Fact Checking, The Jewish Press

Fake News: Hillary and Israel

Fake news stories can have severe implications.

Earlier this year, Patrick Leahy, the senior member of the U.S. Senate, demanded an investigation into attacks by Israeli security forces on Palestinians. He cited a few specific cases, including that of Ahmed Manasra.

Manasra was the subject of many stories circulating on the internet. He was a Palestinian teenager whom Palestinian Authority President Mahmoud Abbas claimed was killed “in cold blood” by Israeli settlers.

But like many “news” stories about Israel, it wasn’t true. The boy was alive. He has been saved by Israeli paramedics after committing a terror attack. This information was readily available as a video of the boy resting in an Israeli hospital was circulating on the internet along with video of the terror attack he had committed.

When Abbas made his false claims about Manasara, many of the major news companies covering the story reported it as “Israel Accuses Abbas of Lying” rather than using their own voice to tell readers that the story was fabricated.

The New York Times story gives readers the impression that the issue of whether the boy was alive was up for debate.


Israel has accused the president of the Palestinian Authority, Mahmoud Abbas, of lying about a video of a 13-year-old Arab boy bleeding profusely on an East Jerusalem street on Monday that has provoked outrage in the Arab world.

Strangely, it was one of the Times’ tabloid competitors, the New York Post, that got the story right.


Whenever Israel tries to respond to an accusation — even with evidence — many people will not believe it. After all, Israel is hardly a disinterested partner.

There are many more examples of how fake news stories are used as a weapon against Israel.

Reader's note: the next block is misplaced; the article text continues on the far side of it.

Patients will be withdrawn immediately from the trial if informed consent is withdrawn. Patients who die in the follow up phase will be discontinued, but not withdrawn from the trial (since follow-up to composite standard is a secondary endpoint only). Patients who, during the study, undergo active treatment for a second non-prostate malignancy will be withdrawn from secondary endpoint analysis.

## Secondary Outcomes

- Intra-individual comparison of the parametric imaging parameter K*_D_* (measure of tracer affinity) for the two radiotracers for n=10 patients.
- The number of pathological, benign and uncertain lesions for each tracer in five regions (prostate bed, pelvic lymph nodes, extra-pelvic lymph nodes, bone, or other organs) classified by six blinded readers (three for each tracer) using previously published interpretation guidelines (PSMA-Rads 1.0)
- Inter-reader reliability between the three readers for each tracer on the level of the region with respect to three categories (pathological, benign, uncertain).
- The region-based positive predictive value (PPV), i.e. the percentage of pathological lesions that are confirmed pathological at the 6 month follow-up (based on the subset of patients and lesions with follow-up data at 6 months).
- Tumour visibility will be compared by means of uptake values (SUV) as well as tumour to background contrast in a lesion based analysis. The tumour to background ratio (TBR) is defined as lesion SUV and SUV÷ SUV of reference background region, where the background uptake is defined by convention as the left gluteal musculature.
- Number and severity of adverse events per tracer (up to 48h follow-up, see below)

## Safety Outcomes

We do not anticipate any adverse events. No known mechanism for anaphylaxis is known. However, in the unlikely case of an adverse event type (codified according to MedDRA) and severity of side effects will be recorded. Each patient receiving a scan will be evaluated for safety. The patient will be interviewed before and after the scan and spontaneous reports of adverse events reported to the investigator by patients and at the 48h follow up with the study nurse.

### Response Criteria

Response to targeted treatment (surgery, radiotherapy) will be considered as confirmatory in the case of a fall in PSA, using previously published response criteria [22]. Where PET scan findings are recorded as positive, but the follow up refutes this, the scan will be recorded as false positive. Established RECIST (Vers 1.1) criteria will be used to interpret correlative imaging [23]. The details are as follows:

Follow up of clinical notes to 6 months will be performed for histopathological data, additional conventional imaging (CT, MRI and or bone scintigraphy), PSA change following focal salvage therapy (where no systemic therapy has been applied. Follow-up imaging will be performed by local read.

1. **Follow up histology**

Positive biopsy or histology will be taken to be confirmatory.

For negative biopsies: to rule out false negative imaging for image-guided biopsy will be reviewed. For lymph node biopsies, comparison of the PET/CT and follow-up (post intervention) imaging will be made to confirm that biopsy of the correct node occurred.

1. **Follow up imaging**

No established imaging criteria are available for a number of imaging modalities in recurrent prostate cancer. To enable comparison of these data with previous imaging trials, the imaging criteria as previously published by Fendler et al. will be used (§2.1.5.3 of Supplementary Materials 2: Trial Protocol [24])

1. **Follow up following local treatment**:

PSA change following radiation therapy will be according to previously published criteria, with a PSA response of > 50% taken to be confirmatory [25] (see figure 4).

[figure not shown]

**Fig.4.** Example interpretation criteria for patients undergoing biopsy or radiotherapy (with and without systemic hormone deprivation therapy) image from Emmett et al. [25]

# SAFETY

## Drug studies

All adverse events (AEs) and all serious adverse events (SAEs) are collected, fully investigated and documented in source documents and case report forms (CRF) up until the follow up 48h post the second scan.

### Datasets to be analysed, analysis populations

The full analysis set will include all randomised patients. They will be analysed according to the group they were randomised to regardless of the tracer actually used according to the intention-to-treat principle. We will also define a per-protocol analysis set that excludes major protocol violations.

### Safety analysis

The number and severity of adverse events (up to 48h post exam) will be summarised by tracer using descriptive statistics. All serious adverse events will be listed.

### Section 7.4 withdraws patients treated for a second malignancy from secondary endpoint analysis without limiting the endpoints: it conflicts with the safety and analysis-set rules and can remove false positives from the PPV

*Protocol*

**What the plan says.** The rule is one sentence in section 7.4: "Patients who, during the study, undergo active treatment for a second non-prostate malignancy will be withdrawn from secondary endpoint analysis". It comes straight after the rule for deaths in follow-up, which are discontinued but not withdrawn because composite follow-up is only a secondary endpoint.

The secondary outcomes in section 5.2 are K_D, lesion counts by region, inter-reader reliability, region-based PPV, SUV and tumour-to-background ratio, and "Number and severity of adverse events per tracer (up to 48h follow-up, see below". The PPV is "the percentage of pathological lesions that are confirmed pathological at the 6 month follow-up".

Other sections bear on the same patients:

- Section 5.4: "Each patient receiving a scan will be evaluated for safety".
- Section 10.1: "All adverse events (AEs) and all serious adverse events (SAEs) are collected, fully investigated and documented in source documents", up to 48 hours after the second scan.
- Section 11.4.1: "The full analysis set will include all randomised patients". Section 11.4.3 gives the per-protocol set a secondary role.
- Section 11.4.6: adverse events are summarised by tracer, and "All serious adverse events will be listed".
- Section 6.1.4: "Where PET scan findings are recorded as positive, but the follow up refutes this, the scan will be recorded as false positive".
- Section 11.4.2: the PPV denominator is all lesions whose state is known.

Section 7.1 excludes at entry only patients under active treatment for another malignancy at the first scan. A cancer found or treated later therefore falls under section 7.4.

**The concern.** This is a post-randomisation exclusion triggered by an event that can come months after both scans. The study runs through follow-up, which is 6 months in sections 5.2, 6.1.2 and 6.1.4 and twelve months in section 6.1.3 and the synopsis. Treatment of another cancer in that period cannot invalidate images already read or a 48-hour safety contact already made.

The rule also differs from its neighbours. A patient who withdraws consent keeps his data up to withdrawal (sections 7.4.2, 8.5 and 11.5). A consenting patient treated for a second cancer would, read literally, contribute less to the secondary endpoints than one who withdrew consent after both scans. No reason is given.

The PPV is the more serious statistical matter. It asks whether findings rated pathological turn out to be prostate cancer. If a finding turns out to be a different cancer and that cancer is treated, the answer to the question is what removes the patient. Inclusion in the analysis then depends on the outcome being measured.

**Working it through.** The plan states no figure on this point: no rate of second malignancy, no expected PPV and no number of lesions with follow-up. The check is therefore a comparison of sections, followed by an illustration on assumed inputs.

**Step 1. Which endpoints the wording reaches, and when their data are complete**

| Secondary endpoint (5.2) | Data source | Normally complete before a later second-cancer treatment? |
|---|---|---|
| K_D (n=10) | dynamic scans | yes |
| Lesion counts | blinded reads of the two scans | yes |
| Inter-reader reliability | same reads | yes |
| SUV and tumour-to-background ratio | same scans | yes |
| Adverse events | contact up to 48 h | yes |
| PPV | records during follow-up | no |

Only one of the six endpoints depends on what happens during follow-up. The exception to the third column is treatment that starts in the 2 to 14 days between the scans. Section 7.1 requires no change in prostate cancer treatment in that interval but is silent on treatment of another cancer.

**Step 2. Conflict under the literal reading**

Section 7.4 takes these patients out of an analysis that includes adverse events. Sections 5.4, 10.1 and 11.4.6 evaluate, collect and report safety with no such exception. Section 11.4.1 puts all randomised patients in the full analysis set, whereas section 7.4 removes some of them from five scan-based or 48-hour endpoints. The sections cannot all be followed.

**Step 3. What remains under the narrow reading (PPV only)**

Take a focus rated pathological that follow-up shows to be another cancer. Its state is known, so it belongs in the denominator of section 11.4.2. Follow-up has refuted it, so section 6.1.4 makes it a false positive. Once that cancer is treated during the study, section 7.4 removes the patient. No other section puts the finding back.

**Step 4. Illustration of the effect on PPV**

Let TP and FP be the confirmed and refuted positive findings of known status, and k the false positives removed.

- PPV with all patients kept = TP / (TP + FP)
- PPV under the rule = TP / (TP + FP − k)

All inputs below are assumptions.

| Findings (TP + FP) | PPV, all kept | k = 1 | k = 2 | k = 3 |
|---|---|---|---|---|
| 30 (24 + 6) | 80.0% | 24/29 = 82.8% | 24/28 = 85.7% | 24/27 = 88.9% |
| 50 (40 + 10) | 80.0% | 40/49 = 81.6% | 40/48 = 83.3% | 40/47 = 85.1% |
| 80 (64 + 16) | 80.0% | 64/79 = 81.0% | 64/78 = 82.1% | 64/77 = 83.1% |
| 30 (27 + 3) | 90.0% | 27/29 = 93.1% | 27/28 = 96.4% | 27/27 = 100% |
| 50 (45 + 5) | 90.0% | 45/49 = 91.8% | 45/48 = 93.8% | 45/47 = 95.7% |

Faking the News

Ample proof shows that Palestinians have staged major news stories. These fake news productions are so common that they are referred to as “Pallywood.” Google the word if you want to see just how bad the problem is. Yet why don’t news companies like “60 Minutes” investigate before using the footage?

Remember when Hamas claimed that Israel had opened up dams and flooded the Gaza Strip? As I wrote at the time, all it would have taken was a few minutes and a Google search to see that the dams in question did not exist.

The Media Wake Up

Now, the media are waking up to the impact that fake news stories can have.


Because many news companies believe that fake news stories attacking Hillary Clinton are responsible for the outcome of the U.S. Presidential election.

So suddenly, everyone is talking about how important it is to stop the spread of false news reports.

Almost every day in November, the New York Times has published an article on fake news, along with an editorial decrying the phenomenon.


Facebook’s Mark Zuckerberg posted how seriously the social media giant takes its responsibility to stop the spread of fake news. Google announced that it would ban websites that promote false stories from using its advertising tools.

President Obama claimed that fake news is such a problem that it “threatens our democracy.” In a major speech in Germany, he said:

If we are not serious about facts and what’s true and what’s not — and particularly in an age of social media where so many people are getting their information in soundbites and snippets off their phones — if we can’t discriminate between serious arguments and propaganda, then we have problems.

Great. It’s about time that something was done so that the public would be able to tell fact from fiction in the news.

But why should bogus articles about Hillary Clinton be given attention while false accusations about Israel are ignored? 

I am not one to demand that every article about Israel support Israeli claims. But it is reasonable to expect that the media conduct impartial investigations themselves so that they can present readers with the facts.

When a U.S. Senator calls for a review of aid to Israel because of a false news story, the damage has already been done.

Read more at CAMCI, The Center for Analyzing Media Coverage of Israel.

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